But, was Ernie Kovacs great or what???

  7. I have a theory that there’s a connection between channel changers and widespread Attention Deficit Disorder! You’re absolutely right that there has been a great falling off in the quality of shows since the Golden Age of early television. Even Newton Minnow couldn’t have foreseen what a vast wasteland television would become. Contemporary American life, as it’s portrayed in current TV shows, makes me want to move to Walton’s Mountain or to Mayberry and stay put.

  8. Nice trip down memory lane for those of us who are old enough to remember not having a television and going to a neighbor’s house to watch. You forgot Bonanza as a great western show, evolving on the cusp of the color revolution. Who could forget the first time they saw the peacock spreading its tail feathers in color as that show came on. What a magical display. Color television. Imagine.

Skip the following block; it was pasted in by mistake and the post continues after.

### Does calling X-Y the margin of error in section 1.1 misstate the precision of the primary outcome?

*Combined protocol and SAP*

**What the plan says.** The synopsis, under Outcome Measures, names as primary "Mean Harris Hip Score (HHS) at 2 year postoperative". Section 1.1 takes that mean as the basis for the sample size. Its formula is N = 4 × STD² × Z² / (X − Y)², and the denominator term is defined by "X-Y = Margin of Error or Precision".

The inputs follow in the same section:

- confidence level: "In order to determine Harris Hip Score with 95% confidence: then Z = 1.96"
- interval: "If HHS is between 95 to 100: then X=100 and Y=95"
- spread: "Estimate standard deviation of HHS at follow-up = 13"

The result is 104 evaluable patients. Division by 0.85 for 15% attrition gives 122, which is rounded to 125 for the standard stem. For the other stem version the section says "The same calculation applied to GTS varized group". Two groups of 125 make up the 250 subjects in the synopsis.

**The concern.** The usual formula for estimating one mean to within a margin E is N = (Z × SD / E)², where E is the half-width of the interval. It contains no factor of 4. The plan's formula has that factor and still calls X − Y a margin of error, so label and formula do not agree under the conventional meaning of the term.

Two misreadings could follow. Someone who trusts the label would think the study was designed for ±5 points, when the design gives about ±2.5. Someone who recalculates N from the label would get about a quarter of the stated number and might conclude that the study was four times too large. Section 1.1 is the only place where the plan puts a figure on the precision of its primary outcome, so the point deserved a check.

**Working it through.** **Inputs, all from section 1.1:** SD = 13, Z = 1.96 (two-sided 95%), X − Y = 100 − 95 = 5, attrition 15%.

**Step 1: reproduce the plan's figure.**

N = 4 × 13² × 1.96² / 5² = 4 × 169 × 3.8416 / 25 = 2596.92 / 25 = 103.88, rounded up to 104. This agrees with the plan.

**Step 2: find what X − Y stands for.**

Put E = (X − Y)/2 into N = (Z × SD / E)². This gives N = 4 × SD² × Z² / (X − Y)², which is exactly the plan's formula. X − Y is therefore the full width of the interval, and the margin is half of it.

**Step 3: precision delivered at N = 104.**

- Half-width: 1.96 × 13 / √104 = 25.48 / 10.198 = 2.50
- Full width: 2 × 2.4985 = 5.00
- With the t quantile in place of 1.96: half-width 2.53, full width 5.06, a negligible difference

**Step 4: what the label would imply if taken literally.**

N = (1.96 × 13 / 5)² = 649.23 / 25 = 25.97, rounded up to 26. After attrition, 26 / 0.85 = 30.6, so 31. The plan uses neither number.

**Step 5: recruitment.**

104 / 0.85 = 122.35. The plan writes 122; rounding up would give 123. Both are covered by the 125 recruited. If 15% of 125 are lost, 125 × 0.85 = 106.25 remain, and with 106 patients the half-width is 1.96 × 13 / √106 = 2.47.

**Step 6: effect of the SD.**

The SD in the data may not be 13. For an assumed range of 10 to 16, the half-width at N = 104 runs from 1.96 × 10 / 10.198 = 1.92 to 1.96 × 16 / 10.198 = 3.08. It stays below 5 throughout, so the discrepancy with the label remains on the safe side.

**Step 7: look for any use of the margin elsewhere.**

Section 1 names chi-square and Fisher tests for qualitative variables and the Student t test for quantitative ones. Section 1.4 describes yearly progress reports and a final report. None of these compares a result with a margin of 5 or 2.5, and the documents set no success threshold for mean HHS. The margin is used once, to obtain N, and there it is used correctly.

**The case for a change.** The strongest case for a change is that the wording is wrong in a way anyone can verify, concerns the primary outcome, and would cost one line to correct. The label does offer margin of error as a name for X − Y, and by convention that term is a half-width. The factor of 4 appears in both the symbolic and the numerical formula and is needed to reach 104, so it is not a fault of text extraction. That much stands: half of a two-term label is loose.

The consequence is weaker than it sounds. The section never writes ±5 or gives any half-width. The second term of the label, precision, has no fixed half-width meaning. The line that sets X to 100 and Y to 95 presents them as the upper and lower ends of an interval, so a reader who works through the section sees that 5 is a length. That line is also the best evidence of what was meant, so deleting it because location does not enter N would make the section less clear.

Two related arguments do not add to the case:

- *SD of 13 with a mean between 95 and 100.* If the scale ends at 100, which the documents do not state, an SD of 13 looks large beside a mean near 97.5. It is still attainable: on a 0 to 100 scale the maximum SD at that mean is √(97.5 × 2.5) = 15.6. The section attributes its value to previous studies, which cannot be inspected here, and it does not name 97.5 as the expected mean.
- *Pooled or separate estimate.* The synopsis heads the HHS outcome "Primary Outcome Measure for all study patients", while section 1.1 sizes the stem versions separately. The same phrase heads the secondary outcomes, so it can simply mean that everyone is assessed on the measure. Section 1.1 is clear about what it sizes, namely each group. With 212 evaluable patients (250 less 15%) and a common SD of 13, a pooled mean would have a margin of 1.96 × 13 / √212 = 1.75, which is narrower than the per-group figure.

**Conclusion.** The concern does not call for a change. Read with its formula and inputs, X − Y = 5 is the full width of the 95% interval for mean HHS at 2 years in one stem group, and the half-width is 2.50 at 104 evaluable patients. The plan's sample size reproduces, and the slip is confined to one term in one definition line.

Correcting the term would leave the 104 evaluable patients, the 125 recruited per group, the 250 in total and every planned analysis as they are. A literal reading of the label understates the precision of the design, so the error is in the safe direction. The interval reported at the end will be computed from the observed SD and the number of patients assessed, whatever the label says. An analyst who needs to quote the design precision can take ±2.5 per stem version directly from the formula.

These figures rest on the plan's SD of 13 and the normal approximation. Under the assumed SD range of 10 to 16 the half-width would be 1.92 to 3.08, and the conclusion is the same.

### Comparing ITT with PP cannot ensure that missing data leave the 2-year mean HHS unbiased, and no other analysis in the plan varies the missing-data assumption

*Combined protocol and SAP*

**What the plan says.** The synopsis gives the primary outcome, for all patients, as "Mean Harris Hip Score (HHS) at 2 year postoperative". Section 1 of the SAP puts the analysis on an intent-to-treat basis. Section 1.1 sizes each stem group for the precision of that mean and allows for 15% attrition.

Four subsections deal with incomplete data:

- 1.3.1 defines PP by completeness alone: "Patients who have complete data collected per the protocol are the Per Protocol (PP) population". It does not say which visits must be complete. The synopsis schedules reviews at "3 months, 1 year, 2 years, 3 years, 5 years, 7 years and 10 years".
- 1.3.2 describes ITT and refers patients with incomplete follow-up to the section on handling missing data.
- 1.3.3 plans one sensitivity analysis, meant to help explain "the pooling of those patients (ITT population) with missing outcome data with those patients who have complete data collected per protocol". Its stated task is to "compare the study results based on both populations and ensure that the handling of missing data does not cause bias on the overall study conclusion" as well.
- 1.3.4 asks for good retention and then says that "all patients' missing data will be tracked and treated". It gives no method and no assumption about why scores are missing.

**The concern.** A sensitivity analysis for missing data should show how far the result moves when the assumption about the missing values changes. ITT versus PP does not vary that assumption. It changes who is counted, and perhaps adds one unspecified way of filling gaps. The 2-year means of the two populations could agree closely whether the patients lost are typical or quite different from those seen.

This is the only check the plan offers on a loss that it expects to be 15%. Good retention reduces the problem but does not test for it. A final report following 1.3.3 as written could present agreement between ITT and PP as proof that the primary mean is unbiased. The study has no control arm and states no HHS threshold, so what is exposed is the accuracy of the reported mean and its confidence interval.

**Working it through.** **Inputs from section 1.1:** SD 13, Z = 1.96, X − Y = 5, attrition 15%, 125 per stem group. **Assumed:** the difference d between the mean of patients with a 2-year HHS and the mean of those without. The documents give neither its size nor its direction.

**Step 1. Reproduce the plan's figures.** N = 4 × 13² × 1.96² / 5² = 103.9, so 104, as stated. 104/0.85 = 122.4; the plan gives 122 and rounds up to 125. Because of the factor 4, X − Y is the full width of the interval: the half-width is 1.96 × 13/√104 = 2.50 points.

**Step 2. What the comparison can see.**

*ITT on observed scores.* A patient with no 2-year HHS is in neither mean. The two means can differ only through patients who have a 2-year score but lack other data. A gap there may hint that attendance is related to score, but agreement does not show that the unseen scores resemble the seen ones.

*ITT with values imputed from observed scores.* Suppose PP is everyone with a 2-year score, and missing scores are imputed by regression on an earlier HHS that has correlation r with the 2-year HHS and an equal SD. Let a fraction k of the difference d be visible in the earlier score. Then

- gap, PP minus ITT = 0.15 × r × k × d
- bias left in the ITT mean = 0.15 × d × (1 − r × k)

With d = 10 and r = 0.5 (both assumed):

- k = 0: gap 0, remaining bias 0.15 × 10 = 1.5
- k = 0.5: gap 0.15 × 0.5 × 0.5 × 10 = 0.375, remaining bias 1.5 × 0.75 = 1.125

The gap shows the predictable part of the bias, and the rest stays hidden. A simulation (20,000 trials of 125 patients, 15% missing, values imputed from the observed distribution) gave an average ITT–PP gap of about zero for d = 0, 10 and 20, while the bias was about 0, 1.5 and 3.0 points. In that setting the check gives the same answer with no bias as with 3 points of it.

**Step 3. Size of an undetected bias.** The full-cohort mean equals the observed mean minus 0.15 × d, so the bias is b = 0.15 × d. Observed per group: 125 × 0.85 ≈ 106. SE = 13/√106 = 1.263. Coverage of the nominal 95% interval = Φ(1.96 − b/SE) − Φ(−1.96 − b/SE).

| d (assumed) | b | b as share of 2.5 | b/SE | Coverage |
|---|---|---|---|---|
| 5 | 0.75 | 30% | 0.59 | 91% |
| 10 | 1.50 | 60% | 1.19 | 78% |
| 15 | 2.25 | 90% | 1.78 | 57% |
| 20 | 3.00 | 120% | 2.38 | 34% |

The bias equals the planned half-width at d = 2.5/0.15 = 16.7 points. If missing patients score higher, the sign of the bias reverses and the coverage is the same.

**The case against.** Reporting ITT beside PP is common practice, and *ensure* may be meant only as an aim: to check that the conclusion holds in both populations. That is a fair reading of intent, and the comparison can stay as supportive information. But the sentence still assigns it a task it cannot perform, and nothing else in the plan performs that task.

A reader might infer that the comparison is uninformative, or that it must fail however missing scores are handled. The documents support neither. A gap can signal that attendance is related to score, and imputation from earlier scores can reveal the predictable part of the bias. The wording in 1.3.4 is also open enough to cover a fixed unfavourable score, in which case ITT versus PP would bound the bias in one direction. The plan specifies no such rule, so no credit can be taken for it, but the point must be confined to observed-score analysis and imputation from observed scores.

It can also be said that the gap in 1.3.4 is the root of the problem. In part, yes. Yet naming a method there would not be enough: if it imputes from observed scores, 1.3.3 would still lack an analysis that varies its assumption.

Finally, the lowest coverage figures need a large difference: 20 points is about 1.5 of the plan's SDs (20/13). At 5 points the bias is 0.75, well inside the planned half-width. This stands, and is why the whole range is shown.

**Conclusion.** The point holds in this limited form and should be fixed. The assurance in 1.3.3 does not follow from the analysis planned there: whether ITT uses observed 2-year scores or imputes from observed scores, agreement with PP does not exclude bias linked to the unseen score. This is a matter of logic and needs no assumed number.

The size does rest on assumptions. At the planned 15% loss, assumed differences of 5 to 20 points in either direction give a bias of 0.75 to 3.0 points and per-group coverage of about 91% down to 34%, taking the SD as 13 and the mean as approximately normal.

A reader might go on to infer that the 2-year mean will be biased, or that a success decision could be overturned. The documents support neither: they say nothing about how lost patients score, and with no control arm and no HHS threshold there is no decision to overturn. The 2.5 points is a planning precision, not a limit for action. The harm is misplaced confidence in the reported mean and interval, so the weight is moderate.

9. Tom, as usual your stories are so relevant to my life, it’s eerie! Just last night, (during commercials while watching the game, GO DAWGS!) my friend and I were having a long converstation about our first TV and about those antennaes. My poor working class parents won a TV at a work sponsered Christmas party. They were so proud of that TV. We used that huge rooftop antannaes for many years. My dad would go up on the roof every now and then to adjust it. There were no local channels in Savannah. We got the station from Jacksonville.
    We were also talking about the show 77 Sunset Strip. Do you remember that show? My friend just recently was in LA and saw the marker in front of the building where it was filmed.
    Like you I don’t like most of the shows we have today. I usually just watch movies.

  10. Don O'Briant